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Adrianna Link, Ph.D., Head of Scholarly Programs, American Philosophical Society Library & Museum
Urgent Anthropology and the Archival Imperative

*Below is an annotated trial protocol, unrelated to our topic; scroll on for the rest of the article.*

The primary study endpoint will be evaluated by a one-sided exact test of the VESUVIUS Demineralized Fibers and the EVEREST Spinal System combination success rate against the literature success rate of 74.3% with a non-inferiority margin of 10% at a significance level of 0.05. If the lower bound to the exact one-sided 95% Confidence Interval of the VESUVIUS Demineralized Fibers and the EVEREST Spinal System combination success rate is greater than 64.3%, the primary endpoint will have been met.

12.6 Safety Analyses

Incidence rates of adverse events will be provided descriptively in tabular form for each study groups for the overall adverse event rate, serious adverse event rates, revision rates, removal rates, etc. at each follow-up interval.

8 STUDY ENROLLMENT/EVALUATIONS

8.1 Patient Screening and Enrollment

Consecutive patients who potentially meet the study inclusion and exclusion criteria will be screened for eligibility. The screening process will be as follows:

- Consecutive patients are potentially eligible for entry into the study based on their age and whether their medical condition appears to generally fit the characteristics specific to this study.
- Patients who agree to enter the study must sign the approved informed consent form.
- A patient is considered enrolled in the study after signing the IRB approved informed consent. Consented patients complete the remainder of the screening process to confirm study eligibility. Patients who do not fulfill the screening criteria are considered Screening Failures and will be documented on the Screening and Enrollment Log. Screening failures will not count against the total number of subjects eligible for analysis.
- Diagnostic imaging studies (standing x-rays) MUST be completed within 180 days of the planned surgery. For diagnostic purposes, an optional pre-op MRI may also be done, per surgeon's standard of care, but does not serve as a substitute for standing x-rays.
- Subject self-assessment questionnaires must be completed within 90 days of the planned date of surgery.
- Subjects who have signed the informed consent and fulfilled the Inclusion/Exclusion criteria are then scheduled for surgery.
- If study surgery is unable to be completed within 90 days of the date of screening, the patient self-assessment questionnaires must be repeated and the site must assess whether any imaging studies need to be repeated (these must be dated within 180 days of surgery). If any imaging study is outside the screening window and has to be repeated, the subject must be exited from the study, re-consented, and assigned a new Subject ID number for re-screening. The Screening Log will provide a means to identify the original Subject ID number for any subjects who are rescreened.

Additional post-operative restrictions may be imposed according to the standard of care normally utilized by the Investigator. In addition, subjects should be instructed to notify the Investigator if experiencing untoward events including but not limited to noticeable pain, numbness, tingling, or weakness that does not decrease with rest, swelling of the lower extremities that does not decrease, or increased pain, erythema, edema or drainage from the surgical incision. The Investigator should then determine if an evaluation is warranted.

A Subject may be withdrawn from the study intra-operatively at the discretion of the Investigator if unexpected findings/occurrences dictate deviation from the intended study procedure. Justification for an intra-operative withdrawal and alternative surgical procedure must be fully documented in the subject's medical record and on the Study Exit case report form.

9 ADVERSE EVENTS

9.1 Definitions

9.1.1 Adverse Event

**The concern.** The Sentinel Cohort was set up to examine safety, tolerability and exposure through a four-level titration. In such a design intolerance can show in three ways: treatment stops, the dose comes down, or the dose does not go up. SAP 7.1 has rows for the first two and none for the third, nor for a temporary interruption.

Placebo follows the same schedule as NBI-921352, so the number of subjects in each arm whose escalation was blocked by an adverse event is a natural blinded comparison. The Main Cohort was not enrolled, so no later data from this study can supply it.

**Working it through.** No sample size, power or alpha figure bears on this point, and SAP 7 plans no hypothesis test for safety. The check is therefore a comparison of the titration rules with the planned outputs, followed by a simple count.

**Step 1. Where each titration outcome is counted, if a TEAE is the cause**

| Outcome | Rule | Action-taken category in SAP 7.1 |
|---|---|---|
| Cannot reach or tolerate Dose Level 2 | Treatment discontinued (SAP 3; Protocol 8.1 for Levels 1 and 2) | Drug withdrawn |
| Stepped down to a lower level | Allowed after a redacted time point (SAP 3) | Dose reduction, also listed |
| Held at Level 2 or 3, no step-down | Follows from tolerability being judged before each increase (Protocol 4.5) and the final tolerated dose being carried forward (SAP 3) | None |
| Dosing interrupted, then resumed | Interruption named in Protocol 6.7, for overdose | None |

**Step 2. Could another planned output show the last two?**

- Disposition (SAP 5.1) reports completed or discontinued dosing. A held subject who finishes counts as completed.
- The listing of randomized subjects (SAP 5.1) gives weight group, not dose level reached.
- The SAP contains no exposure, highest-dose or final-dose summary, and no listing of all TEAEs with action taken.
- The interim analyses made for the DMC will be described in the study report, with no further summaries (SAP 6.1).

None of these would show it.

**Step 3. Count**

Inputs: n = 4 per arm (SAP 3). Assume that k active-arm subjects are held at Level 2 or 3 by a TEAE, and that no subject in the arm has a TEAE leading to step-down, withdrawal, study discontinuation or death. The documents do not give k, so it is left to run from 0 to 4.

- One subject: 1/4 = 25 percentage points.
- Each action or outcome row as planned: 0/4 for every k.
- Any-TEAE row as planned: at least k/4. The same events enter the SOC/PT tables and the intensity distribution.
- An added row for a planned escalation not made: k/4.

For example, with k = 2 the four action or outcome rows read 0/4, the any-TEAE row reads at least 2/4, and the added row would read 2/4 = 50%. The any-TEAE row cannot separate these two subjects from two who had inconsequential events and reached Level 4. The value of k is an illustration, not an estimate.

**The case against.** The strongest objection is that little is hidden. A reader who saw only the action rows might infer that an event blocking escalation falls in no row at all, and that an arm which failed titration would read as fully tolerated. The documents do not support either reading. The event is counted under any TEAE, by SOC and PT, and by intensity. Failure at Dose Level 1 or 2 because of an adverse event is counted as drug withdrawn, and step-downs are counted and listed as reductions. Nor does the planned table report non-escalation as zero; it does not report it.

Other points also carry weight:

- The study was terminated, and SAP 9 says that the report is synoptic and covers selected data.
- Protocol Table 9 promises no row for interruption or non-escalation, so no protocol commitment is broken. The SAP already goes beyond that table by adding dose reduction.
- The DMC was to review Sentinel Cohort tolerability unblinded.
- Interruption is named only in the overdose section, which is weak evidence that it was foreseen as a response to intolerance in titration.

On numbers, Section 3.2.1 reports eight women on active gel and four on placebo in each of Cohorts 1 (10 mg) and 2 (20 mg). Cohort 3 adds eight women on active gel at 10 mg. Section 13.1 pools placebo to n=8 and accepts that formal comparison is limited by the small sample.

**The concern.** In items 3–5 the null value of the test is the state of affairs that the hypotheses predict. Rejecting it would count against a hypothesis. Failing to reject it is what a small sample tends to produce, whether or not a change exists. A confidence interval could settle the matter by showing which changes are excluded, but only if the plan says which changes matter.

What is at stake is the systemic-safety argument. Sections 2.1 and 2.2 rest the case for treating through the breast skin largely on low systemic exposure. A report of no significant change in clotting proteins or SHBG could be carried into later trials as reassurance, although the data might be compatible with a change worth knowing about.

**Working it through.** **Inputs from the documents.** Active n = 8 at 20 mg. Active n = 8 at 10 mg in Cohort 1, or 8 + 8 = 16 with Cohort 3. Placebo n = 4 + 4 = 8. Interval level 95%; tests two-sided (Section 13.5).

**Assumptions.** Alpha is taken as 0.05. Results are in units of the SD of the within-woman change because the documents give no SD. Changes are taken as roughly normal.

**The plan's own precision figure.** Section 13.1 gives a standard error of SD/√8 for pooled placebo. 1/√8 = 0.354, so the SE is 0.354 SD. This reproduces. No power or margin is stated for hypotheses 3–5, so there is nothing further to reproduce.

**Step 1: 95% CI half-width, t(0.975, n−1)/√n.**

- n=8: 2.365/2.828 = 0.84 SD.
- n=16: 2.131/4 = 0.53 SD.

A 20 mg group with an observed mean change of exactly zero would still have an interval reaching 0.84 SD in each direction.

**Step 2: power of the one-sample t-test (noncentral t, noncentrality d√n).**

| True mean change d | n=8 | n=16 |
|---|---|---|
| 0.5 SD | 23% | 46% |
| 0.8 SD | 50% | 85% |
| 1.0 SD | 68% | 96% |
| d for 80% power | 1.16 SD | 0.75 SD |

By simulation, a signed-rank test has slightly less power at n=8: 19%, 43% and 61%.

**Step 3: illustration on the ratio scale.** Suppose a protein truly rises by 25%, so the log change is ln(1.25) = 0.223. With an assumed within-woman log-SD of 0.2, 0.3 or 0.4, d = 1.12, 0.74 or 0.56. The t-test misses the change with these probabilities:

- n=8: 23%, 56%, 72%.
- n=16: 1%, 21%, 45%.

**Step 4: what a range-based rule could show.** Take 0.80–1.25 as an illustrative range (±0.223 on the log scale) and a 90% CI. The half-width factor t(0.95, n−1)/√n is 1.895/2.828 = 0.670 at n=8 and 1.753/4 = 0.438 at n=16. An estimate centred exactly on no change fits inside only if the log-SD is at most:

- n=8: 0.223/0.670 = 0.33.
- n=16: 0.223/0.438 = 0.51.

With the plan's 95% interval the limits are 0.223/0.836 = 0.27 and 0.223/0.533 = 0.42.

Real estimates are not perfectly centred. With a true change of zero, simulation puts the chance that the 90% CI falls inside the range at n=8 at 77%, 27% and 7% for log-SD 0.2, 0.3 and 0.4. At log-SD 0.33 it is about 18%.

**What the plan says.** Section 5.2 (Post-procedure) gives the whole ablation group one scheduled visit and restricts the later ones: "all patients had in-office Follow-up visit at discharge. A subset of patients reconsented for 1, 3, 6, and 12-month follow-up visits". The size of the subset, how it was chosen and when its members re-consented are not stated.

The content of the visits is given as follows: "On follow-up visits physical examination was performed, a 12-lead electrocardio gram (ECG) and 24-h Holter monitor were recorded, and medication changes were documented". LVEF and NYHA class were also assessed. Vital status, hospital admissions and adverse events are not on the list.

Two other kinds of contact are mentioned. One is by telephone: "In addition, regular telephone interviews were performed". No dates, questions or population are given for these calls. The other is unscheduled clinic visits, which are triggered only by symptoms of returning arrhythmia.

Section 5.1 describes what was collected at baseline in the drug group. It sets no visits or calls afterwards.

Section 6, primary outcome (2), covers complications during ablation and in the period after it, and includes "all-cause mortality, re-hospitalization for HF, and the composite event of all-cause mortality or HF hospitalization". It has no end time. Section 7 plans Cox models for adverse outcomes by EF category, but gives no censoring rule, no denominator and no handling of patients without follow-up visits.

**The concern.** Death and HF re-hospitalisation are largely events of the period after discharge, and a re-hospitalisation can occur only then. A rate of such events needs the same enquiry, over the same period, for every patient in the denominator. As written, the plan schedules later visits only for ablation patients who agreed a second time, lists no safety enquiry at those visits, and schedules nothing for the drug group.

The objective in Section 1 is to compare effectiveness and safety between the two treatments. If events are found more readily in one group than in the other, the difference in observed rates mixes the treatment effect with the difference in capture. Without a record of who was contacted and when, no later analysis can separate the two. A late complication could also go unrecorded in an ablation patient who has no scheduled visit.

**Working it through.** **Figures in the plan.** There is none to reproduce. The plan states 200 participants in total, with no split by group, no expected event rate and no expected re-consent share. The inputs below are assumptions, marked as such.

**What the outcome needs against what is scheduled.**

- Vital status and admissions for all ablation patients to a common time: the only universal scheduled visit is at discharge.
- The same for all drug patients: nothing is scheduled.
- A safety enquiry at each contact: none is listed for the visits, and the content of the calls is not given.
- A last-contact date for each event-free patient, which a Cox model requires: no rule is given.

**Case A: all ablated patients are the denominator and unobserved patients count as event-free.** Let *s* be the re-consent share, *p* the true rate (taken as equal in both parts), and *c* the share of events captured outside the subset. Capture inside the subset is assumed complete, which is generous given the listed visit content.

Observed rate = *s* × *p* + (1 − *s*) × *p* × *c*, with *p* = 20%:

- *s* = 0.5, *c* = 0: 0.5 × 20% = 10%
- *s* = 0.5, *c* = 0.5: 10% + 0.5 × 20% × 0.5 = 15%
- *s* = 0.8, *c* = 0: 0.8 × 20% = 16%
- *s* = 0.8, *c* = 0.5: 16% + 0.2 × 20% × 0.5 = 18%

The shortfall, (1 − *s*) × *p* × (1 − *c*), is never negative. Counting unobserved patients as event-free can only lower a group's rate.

What does it mean to create an anthropological archive at different moments in the discipline’s history? This talk explores this question by tracing the development of the Smithsonian’s program in “urgent anthropology.” Initiated in the mid-1960s, the program began in the salvage tradition of the Institution’s Bureau of American Ethnology and set out to document and preserve the languages and lifeways of the world’s cultures for future study. Yet by the 1970s, the coalescence of a global community of anthropologists and changing ethical and professional standards within the discipline raised questions about who or what ought to be considered in need of urgent research. At the same time, growing international anxieties over the depletion of natural resources and the deleterious effects of pollution and overpopulation demanded that scientists and policymakers alike pay more attention to studies of human behavior. Urgent anthropology became a vehicle for responding to the crises affecting both anthropology and the environment, and inspired the creation of several interdisciplinary centers committed to assembling, storing, and mobilizing anthropological data. Reading the history of the Smithsonian’s anthropological archives in this context underscores the continued cultural and scientific value of these materials while also offering an important cautionary tale about the limits of technology and institutions in supporting archival work.